As the most populous state in the country by far — and a leader in innovations — California is always worth watching. In no situation is that more true than in its attempts to fix its voting system. Sometimes, however, those efforts prove to be entirely counterproductive. In response to reports from US intelligence that Russia interfered with the 2016 election, election officials across the country are striving to fortify their security procedures. In light of all this, many experts were shaking their heads in disappointment after California recently passed a law that election activists are calling “an open invitation to large-scale election fraud.” Earlier this month, a seemingly innocuous bill reached the desk of Governor Jerry Brown (D) after passing the State Assembly and Senate unopposed. Given its ostensible purpose — to allow mail-in voters to re-submit overlooked signatures via email — the lack of scrutiny might have been understandable. However, when the bill was amended before its final Senate vote, its purpose took an unforeseen shift. The altered bill “dramatically reduc[es] the number of ballots counties must include in the [post-election hand count] performed to verify the accuracy of software vote counts,” said the nonpartisan California Voter Foundation in a letter calling for the bill’s veto.
These “manual one-percent tallies,” as they are known in California, require county clerks to examine, by hand, a portion of their electorate’s original paper ballots once they have been electronically tabulated to ensure that the machines’ results are accurate and have not been compromised by problematic software — or malicious interference.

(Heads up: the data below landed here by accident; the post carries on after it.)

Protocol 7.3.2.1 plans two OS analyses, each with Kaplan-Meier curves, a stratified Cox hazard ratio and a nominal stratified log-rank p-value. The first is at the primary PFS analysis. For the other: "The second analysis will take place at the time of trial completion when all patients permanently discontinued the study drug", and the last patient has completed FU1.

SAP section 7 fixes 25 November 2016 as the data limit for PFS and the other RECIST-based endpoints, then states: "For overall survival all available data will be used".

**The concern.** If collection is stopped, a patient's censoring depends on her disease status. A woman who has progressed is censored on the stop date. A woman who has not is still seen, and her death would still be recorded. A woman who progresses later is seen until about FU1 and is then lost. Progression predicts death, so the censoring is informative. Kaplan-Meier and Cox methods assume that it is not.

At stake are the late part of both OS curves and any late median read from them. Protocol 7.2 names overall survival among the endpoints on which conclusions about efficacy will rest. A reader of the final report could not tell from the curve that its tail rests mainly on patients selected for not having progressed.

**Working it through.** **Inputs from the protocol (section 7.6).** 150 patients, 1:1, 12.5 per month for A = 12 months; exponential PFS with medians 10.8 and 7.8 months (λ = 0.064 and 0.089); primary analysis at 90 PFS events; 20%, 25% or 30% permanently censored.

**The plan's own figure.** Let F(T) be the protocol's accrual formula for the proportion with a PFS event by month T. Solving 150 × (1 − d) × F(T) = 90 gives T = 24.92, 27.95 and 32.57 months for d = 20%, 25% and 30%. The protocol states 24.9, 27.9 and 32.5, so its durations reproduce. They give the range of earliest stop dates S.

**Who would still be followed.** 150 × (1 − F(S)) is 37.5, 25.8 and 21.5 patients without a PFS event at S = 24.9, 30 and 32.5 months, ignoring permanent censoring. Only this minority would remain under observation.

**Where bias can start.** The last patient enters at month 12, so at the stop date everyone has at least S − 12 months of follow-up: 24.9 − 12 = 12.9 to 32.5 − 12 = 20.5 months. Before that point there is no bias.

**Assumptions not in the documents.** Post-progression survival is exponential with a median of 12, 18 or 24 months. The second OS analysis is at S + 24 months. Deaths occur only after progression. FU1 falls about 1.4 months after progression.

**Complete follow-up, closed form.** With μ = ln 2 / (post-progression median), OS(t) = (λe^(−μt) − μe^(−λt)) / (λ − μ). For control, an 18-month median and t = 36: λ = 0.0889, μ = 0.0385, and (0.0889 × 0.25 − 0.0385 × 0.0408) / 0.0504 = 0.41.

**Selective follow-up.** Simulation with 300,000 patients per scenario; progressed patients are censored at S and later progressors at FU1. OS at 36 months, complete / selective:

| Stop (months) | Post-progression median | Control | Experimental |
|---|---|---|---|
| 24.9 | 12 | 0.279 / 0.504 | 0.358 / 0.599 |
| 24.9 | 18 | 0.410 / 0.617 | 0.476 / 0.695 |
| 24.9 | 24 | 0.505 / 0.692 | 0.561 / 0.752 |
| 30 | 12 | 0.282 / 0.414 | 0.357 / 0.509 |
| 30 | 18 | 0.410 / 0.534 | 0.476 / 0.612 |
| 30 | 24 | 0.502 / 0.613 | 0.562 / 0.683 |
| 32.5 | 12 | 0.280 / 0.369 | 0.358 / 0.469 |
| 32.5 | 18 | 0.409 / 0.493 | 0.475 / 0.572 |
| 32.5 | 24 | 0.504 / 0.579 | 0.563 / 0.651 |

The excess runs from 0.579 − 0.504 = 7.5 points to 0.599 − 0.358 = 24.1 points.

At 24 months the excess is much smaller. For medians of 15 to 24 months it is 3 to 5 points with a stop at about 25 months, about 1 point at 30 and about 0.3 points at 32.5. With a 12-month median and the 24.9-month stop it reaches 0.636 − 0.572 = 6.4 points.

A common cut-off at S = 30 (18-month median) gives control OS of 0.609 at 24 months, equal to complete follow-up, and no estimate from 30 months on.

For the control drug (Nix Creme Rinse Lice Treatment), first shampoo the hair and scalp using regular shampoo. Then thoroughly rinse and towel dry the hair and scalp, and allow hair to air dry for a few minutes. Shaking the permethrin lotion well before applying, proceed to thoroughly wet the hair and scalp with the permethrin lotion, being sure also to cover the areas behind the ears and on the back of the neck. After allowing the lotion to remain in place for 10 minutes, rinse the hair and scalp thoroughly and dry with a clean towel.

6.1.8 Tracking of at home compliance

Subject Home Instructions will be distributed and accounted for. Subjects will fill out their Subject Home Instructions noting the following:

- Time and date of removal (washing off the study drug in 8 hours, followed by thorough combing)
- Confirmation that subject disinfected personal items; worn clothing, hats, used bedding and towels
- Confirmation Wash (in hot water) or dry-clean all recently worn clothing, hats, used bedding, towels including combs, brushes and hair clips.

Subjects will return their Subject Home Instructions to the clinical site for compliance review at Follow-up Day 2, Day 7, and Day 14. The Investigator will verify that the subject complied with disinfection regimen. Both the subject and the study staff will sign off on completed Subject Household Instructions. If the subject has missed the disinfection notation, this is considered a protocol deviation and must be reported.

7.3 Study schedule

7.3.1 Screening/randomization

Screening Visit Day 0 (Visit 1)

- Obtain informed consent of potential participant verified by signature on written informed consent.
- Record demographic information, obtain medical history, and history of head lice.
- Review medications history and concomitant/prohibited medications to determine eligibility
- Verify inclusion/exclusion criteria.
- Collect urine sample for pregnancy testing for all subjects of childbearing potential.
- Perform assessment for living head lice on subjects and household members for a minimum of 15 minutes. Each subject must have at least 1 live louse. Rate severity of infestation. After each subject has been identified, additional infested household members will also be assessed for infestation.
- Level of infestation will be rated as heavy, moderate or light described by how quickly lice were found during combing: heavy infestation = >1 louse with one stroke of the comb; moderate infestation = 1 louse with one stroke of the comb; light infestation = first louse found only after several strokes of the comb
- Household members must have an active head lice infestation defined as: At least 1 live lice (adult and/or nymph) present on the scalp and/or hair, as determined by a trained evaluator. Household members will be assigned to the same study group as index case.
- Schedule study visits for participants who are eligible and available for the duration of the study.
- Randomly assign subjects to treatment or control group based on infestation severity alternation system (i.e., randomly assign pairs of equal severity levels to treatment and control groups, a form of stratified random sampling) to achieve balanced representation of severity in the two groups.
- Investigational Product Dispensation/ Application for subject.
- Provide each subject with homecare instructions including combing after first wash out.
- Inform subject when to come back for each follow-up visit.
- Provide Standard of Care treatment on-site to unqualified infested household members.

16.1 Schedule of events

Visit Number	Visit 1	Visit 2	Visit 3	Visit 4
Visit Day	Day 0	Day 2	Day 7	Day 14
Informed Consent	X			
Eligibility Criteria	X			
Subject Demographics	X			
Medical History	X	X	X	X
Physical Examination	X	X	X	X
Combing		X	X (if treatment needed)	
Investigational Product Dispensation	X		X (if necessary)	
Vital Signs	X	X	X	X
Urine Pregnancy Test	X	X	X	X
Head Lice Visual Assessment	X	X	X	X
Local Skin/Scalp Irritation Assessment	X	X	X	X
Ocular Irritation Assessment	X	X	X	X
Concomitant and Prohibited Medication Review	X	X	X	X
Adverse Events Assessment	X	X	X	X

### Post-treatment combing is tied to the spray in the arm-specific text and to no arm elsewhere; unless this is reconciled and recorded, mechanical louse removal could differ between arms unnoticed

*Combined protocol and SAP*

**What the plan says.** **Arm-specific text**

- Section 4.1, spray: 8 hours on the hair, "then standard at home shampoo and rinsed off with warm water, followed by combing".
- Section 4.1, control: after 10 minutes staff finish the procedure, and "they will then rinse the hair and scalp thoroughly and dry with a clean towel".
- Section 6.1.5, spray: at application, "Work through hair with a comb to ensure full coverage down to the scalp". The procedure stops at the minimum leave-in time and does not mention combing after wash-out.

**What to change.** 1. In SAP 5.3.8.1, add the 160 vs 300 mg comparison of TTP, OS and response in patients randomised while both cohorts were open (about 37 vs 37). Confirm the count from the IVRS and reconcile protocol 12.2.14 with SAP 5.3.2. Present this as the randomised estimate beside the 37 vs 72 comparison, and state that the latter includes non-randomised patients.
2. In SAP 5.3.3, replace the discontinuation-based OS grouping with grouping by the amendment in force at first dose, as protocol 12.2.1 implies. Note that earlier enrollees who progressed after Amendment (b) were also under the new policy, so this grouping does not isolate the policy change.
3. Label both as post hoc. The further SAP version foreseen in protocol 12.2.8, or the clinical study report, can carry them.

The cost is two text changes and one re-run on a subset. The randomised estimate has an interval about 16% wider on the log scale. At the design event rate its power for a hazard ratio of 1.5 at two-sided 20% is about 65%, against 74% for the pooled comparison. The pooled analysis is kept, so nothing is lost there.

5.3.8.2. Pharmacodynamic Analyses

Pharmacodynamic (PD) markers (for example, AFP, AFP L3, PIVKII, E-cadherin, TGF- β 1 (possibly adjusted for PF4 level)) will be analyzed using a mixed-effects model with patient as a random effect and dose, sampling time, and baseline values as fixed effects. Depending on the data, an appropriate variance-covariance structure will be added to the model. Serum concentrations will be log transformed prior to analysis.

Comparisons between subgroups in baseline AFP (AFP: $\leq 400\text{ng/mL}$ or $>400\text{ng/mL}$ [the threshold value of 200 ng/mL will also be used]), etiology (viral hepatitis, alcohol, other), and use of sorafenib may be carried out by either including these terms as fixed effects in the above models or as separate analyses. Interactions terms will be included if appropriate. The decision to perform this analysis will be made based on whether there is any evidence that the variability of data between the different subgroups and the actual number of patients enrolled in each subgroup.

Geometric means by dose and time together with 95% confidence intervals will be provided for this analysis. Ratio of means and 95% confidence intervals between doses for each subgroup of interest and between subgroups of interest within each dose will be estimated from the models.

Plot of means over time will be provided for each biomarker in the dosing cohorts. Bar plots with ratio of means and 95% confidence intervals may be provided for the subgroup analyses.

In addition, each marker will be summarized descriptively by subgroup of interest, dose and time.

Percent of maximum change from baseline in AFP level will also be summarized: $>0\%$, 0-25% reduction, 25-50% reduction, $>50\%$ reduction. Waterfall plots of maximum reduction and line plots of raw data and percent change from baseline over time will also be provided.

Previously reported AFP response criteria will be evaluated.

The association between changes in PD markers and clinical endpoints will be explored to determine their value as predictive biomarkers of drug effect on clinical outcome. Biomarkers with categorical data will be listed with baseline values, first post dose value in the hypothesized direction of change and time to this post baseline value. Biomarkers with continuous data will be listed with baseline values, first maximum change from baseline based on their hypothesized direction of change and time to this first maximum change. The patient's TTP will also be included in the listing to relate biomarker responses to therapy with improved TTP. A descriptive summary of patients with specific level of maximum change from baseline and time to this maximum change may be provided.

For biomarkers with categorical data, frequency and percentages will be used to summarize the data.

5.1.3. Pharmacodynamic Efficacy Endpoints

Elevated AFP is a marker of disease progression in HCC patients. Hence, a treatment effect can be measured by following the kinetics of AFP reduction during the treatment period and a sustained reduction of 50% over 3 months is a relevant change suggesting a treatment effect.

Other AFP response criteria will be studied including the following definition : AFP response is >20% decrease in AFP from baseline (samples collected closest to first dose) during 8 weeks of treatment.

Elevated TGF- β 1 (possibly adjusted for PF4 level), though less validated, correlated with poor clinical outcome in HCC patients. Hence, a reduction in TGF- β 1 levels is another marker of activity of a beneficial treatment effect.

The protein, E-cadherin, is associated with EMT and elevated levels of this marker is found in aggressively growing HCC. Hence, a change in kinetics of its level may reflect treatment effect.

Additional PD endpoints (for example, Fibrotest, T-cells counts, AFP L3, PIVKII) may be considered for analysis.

Experts say excluding any ballots from the process defangs it altogether. “Any audit that doesn’t include all ballots in an election is not an audit,” Joseph Lorenzo Hall, Chief Technologist at the Center for Democracy and Technology, told WhoWhatWhy.
… Given the extensive period California clerks are given to certify their election results, Barbara Simons — president of election activist group Verified Voting — told WhoWhatWhy she didn’t see why the timeliness issue should be a concern. “If we have a month [to certify elections] and we’re still worrying about time, that worries me,” Simons told WhoWhatWhy.